You can see a doctor and you can see a dietitian. They’re both looking out for your health. But, why is it worthwhile for them to work together?

1. A jack of all trades is a master of none

On the path to our respective careers, doctors and dietitians study very different things. Even though we’re ultimately trying to improve the health of our clients, our knowledge base is very different. For example, doctors thoroughly understand the detection and treatment of a broad range of health issues. Doctors are the first point of call for most people seeking medical help. They have to be able to recognise and diagnose an incredible variety of diseases and conditions. Not only that, doctors understand how to treat these conditions with the correct medications and therapies! A dizzying level of knowledge.

On the other hand, dietitians focus more closely on one aspect of health – the nutrients in your food. We study how they operate, biochemically, in your body and how different diseases and conditions can change your nutrient needs. We also thoroughly understand how to practically apply that nutrient information. We can translate that information into food on your plate, day after day!

The research and evidence around diet is constantly growing and evolving. And the research and evidence around medications and disease detection is also constantly growing and evolving. It would be impossible to be 100% up-to-date with the best practice guidelines for all of these aspects of health. So we divide and conquer. We become experts in our own field. By working together doctors and dietitians can provide you with the most up-to-date advice.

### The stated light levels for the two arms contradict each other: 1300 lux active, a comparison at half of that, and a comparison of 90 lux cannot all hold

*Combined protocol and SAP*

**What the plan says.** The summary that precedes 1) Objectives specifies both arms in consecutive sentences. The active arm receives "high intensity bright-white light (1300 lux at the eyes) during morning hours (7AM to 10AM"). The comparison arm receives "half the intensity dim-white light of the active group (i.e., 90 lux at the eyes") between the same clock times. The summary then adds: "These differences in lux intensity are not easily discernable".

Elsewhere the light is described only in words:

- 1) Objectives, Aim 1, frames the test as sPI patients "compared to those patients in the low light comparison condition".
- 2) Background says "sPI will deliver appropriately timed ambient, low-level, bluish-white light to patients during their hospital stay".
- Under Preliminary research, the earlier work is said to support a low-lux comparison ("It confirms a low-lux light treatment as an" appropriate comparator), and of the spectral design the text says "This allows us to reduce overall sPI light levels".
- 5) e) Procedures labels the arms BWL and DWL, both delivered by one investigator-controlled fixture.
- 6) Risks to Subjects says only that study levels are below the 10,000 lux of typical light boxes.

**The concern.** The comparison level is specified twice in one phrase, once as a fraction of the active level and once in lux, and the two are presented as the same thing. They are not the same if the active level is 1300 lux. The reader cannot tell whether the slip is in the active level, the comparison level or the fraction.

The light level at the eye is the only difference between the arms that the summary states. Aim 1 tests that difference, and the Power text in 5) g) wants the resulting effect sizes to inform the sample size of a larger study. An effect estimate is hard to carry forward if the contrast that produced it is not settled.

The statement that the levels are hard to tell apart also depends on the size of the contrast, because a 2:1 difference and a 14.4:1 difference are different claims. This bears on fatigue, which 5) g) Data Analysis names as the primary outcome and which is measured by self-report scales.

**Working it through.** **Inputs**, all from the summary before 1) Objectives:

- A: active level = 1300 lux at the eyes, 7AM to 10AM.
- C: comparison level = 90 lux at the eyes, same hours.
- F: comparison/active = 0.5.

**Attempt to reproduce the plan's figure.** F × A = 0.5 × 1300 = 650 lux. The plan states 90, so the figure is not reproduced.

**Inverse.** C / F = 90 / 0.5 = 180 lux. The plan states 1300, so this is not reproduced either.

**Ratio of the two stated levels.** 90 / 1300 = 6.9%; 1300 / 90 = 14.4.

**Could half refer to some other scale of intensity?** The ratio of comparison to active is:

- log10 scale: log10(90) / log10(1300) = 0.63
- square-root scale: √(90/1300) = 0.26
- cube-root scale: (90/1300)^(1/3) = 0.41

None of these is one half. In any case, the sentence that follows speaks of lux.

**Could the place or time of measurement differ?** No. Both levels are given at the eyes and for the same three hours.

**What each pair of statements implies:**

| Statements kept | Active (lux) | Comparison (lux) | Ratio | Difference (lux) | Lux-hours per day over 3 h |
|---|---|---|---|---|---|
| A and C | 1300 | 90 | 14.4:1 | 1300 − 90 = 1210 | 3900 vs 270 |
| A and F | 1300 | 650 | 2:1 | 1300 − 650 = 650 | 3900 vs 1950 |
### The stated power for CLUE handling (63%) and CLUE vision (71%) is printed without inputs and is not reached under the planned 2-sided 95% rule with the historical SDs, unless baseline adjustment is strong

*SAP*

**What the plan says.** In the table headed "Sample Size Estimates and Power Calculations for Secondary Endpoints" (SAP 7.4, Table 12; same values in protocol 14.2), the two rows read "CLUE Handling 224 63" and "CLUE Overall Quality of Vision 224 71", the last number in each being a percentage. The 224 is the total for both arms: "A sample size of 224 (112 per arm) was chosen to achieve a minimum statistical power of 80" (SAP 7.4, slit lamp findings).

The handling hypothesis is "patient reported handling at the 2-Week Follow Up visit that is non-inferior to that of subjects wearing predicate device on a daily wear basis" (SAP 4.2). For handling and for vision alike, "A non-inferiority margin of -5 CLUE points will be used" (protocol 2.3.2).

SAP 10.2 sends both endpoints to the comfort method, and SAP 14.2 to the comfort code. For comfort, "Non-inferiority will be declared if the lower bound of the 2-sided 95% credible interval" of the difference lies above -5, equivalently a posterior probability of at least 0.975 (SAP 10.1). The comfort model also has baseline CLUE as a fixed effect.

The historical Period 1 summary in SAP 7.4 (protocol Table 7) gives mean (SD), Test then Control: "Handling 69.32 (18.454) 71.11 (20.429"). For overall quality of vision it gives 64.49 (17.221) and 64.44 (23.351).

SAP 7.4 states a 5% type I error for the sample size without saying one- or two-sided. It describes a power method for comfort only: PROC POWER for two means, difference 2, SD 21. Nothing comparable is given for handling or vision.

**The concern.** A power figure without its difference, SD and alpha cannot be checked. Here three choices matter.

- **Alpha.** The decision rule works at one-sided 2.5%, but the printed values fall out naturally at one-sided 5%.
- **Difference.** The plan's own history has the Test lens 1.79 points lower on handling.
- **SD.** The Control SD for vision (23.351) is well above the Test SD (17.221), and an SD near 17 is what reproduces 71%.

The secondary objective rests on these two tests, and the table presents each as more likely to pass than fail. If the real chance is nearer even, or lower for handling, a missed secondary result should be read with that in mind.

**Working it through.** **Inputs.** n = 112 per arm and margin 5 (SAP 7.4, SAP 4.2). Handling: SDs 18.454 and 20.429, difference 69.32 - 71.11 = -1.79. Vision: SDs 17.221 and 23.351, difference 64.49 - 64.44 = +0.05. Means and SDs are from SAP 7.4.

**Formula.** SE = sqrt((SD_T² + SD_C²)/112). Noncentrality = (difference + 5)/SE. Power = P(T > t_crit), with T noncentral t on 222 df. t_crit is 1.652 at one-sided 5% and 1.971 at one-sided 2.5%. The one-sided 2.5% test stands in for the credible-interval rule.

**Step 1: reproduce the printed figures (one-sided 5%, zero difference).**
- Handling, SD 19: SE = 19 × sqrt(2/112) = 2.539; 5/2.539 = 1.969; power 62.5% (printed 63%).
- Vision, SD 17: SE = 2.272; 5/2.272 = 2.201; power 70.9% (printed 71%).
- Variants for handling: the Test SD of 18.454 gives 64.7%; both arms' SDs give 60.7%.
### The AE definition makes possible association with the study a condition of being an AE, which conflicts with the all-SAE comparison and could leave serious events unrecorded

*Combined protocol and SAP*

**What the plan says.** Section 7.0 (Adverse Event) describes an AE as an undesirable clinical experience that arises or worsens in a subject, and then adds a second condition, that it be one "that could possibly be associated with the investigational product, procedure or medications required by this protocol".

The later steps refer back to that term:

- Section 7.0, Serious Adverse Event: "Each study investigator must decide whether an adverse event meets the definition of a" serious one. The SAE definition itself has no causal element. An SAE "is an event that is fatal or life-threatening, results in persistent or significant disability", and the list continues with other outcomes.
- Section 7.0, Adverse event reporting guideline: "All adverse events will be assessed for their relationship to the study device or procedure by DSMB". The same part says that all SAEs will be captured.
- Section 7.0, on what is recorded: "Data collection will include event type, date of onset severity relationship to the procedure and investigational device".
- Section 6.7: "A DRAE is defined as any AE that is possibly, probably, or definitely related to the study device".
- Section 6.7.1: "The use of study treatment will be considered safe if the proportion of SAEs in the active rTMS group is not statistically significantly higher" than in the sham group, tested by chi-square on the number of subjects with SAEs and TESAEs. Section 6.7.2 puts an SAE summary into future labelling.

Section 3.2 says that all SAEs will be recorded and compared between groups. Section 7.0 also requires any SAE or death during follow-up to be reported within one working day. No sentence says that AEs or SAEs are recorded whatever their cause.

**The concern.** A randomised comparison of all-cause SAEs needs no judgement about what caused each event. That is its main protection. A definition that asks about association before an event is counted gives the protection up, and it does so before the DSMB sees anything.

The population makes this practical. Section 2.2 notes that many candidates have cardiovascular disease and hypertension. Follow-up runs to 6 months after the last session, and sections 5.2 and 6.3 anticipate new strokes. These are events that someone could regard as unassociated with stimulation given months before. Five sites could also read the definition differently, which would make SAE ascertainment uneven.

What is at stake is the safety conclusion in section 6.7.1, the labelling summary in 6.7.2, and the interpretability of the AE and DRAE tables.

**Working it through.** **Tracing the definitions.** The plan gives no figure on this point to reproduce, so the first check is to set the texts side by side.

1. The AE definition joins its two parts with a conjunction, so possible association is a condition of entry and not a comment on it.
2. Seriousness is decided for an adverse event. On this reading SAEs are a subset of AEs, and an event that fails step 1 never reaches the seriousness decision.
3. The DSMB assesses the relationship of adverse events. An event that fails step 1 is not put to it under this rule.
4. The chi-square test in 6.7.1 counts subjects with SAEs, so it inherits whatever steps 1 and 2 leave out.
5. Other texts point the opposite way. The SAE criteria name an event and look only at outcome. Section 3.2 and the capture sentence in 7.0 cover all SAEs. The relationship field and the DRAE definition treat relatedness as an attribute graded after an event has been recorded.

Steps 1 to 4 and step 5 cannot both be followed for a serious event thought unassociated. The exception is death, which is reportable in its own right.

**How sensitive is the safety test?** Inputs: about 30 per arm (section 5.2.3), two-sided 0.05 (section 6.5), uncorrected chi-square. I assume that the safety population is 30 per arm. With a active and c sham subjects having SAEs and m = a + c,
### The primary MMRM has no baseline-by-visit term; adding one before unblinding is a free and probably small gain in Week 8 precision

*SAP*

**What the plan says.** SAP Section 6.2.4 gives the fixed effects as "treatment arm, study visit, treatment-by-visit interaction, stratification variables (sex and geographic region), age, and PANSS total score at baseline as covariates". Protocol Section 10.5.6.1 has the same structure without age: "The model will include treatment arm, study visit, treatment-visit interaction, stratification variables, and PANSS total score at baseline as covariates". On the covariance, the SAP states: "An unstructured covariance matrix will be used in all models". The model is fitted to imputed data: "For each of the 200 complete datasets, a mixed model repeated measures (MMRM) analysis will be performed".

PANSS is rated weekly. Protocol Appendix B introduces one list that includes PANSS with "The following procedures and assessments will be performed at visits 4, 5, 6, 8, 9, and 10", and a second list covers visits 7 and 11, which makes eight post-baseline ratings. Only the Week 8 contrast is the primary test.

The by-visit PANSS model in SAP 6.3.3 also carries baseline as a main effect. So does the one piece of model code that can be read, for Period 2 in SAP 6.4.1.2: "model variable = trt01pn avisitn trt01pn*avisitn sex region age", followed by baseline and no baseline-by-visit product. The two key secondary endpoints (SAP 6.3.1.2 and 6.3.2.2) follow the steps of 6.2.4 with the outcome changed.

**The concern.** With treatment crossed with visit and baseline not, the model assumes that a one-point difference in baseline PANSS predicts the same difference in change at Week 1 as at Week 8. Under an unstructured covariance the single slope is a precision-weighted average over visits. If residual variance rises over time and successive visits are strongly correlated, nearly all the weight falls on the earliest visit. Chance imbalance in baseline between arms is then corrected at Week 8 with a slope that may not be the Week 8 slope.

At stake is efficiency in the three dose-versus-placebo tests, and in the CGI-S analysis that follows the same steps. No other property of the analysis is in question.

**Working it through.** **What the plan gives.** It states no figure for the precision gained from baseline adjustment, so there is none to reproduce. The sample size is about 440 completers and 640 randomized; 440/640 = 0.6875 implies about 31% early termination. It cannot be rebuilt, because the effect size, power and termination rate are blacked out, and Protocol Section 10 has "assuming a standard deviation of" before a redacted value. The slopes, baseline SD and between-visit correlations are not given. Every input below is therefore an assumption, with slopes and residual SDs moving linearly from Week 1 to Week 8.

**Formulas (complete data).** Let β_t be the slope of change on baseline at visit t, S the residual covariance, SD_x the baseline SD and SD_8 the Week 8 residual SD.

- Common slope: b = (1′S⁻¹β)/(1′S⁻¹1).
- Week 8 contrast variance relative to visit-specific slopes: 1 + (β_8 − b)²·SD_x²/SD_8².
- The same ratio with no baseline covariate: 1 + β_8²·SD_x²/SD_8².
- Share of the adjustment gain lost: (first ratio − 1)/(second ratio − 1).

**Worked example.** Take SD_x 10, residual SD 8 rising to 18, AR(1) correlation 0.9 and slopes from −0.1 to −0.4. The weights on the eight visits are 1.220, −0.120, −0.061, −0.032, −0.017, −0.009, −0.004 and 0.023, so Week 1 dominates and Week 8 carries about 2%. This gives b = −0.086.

2. A holistic approach

With that said, it’s clear that if your doctor and your dietitian’s skill-sets are different, together they can give you a comprehensive treatment approach. This is exactly what the research indicates. Multidisciplinary teams are groups of health care providers from a range of different backgrounds, who come together to find the best treatment or management plan for a client. There are a number of studies on multidisciplinary teams in cancer management, diabetes management, treatment of cardiovascular disease and mental health management. This research shows considerable improvements for many health outcomes when professionals work together in multidisciplinary teams.

Imagine a doctor and dietitian working together to help a client manage gastrointestinal issues. A doctor may consider underlying causes like coeliacs disease, inflammatory bowel disease or a bacterial or parasitic infection. They may also consider which medications could help to reduce symptoms like intestinal muscle cramping or constipation. A dietitian may consider the amount of fibre a client is consuming, their hydration level or possible food intolerances.  A dietitian may then provide practical strategies on how to adjust these things. On their own, a doctor or dietitian may not have the whole picture, but together they provide a holistic approach to good health. Whether your health concern is weight loss, chronic disease management or preventing illness your doctor and dietitian can work together in a multidisciplinary team for the best results.

3. Practical steps and monitoring progress